For Hertel, the psychological elements of the series make it another timely choice. “The psychological effect of the pandemic has not yet been addressed properly,” he says. The show also comes at a time when there has been an increased appetite for programming touching on mental health issues. “It caters towards people wanting to be heard and wanting to address a phenomenon that has been neglected in the past,” Hertel adds.

 

Toni, the Midwife
Toni, the Midwife

The exec’s next playlist choice also reflects societal changes. Toni, the Midwife (4×90′) centres on a man who works in the titular profession traditionally associated with women. Again produced by Bavaria Fiction, a further two episodes of the show are in production. “Toni, the Midwife is a humorous way of conveying the change of traditional role models,” says Hertel.

 

Next up is Einstein High, a teenage soap opera produced by Saxonia Media for ARD. It follows a group of pupils as they navigate teenage life while away at boarding school.

 

Now streaming on Netflix Germany, the long-running series has totted up 947 episodes over 23 seasons, with more in production. Hertel puts its success down to the show moving with the times. “The producers and showrunners have been able to feel the pulse of the audience over such a long period of time. Especially in the target group, this is a very rare phenomenon in our fast-moving times,” he says.

 

Freedom to Kill
Freedom to Kill

Zoo Doctor Mertens (78×60’), meanwhile, takes the next playlist spot. Another Saxonia Media title, the drama follows a zoo doctor who devotes herself to her turbulent work and family life. One of Bavaria’s top sellers internationally, the show’s success is down to its unique format, says Hertel. “There are not many shows that come close to animals in an entertaining way,” he says.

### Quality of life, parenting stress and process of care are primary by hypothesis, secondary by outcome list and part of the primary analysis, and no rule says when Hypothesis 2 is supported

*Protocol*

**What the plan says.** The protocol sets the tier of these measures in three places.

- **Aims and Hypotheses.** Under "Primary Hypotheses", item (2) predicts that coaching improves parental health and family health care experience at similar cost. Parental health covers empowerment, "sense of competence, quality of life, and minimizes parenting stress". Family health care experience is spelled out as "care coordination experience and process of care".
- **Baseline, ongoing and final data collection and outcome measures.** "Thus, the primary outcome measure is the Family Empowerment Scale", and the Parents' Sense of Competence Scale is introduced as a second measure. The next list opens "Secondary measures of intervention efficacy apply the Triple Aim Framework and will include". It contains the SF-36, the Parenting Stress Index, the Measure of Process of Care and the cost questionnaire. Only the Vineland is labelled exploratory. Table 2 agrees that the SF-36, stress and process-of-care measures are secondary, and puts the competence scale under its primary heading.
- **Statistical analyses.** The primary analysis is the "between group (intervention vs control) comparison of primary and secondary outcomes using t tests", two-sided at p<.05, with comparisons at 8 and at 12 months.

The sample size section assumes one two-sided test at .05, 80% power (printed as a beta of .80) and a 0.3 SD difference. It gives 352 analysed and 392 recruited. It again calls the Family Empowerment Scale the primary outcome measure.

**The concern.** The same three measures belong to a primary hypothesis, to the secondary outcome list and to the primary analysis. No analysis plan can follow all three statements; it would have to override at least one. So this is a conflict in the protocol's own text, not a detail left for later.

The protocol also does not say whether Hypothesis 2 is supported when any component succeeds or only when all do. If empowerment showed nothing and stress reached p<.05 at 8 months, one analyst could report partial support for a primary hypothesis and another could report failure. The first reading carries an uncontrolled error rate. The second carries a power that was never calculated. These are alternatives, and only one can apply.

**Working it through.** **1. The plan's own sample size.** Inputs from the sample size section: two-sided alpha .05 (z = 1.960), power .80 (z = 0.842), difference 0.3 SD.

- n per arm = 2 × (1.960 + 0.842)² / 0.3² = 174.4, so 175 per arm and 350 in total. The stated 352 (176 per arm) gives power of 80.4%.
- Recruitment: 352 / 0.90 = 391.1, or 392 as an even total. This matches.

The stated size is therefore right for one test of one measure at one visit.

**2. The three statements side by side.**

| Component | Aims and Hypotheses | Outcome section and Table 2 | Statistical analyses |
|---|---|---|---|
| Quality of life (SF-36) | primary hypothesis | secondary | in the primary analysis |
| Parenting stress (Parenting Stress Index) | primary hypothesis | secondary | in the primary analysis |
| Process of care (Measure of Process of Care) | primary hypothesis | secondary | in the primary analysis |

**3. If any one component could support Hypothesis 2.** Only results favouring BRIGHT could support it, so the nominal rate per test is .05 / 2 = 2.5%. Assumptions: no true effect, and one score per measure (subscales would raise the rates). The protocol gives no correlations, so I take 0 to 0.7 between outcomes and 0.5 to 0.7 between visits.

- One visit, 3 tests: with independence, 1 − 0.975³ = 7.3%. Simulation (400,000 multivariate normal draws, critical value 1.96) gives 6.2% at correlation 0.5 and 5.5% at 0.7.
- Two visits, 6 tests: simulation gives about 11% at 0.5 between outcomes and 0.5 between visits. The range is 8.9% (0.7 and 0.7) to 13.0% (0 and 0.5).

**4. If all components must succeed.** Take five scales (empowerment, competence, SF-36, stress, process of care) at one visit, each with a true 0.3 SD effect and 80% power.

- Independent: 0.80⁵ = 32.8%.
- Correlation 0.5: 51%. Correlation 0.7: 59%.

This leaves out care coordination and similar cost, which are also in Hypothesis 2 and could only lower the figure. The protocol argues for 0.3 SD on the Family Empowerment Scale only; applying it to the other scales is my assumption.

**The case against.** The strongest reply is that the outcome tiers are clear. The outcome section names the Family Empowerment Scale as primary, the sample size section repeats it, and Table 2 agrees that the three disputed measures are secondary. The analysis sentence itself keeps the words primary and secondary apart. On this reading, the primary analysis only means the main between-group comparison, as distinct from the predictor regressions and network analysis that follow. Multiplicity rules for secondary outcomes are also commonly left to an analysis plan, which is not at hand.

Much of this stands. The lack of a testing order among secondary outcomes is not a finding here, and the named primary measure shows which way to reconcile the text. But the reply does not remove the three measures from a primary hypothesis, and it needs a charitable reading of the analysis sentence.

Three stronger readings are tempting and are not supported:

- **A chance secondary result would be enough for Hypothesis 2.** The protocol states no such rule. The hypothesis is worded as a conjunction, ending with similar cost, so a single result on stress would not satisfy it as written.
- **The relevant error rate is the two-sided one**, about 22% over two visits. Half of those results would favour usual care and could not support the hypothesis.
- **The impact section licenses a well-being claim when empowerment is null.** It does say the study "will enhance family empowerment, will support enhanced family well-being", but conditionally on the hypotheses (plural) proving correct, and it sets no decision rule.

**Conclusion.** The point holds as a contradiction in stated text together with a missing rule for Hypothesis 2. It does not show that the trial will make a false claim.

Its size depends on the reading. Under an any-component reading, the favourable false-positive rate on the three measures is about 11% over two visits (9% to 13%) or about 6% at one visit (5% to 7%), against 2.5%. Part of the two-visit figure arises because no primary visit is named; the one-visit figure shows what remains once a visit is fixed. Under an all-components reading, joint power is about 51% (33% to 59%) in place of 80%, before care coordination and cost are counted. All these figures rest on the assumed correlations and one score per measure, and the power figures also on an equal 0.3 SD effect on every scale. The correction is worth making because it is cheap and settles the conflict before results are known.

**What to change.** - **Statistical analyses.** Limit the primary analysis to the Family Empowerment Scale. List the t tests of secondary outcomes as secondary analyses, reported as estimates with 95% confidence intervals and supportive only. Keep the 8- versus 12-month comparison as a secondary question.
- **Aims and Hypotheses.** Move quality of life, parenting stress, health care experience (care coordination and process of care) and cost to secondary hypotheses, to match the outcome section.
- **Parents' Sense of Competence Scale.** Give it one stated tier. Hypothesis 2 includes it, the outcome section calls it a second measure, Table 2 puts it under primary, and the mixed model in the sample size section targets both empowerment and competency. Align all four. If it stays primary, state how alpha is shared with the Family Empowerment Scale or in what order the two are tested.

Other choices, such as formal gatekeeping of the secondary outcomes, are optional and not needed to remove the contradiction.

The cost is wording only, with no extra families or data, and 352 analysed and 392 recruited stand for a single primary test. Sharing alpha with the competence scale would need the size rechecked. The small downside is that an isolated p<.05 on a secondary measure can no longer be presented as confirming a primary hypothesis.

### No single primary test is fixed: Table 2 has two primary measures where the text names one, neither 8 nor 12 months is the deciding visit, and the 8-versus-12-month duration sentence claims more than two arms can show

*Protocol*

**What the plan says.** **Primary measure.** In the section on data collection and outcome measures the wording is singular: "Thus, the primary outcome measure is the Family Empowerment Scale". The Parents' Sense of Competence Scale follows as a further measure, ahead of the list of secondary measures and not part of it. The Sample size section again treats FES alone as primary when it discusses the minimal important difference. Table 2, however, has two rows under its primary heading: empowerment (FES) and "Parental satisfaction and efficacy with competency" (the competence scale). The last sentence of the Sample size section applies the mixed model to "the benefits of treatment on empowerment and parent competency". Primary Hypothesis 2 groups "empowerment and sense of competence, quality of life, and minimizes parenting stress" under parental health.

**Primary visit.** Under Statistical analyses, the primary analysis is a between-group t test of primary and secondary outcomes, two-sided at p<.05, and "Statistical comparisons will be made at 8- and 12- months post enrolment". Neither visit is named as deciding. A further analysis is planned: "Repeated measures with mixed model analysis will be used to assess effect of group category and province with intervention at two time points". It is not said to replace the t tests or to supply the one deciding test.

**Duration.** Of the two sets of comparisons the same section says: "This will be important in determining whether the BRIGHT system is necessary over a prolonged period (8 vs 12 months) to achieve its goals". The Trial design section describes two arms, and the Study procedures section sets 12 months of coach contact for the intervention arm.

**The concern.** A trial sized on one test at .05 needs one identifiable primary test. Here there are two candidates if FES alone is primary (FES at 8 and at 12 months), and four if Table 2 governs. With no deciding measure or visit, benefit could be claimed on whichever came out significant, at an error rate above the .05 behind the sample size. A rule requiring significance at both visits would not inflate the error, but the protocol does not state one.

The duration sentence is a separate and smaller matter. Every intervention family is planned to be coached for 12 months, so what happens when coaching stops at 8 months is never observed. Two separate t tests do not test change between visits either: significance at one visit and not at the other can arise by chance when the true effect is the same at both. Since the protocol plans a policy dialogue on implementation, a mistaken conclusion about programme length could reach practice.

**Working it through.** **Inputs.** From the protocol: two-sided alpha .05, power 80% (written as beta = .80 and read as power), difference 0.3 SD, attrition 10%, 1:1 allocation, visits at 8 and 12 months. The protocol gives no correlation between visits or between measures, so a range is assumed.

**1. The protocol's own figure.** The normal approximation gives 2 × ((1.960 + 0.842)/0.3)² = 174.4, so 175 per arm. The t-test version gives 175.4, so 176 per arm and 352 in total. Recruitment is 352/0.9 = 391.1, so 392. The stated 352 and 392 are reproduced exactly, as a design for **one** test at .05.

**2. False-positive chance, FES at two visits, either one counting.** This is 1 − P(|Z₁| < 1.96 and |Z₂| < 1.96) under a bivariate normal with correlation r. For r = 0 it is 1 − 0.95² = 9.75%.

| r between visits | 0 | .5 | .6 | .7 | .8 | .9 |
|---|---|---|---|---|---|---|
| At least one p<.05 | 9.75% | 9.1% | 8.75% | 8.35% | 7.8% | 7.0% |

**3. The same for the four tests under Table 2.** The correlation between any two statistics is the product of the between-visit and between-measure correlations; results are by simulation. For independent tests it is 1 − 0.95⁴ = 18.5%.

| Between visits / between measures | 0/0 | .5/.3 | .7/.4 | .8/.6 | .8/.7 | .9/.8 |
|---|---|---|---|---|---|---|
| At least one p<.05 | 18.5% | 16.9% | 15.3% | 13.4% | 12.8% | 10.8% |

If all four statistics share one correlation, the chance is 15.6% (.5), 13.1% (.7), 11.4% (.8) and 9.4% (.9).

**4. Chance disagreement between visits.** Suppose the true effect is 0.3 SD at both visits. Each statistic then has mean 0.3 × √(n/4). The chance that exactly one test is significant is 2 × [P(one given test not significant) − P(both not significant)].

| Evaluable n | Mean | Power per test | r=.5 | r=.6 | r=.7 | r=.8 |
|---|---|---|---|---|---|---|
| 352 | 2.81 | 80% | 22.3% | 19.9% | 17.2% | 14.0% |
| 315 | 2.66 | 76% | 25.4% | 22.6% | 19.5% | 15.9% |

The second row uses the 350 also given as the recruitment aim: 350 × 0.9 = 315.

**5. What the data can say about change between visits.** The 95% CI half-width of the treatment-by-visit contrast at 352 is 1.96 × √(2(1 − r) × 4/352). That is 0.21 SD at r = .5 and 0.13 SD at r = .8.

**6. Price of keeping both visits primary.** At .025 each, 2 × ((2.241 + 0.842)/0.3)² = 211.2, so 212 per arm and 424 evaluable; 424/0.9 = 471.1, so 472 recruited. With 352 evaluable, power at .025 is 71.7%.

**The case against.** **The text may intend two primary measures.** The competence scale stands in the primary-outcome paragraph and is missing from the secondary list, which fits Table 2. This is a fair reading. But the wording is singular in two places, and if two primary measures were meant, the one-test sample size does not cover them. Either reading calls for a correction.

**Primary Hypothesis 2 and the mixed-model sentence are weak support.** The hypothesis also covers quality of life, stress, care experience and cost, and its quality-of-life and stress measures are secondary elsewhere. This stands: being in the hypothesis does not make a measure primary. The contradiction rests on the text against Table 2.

The next playlist title is Aenne Burda, “a great story about female emancipation,” according to Hertel. The 2×90’ programme, made by Polyphon Pictures for SWR, tells the true story of the eponymous German publishing icon, who launched a style magazine containing fashion patterns, trends and textile tips with the aim of bringing elegance back to the fore after the ravages of the Second World War. “Most of the buyers know Burda because they tell me their mothers and grandmothers used to subscribe to the magazine,” says Hertel.

 

Bavaria’s next two titles are also from SWR Productions. Freedom to Kill (1×90’) is a TV movie thriller that follows the trail of German arms sales into Central America. It stars Katharina Wackernagel, who also plays the title role in Aenne Burda.

 

Imagining Murder
Imagining Murder

Crimescapes (13×90’), meanwhile, is a spin-off from the German crime show Tatort, which Hertel calls “the most iconic brand in German television drama,” describing it as the mother of all CSIs as it celebrates its 50th anniversary this year. Like other titles in the playlist, Crimescapes demonstrates how “longevity is a recurring motive in our shows,” says Hertel.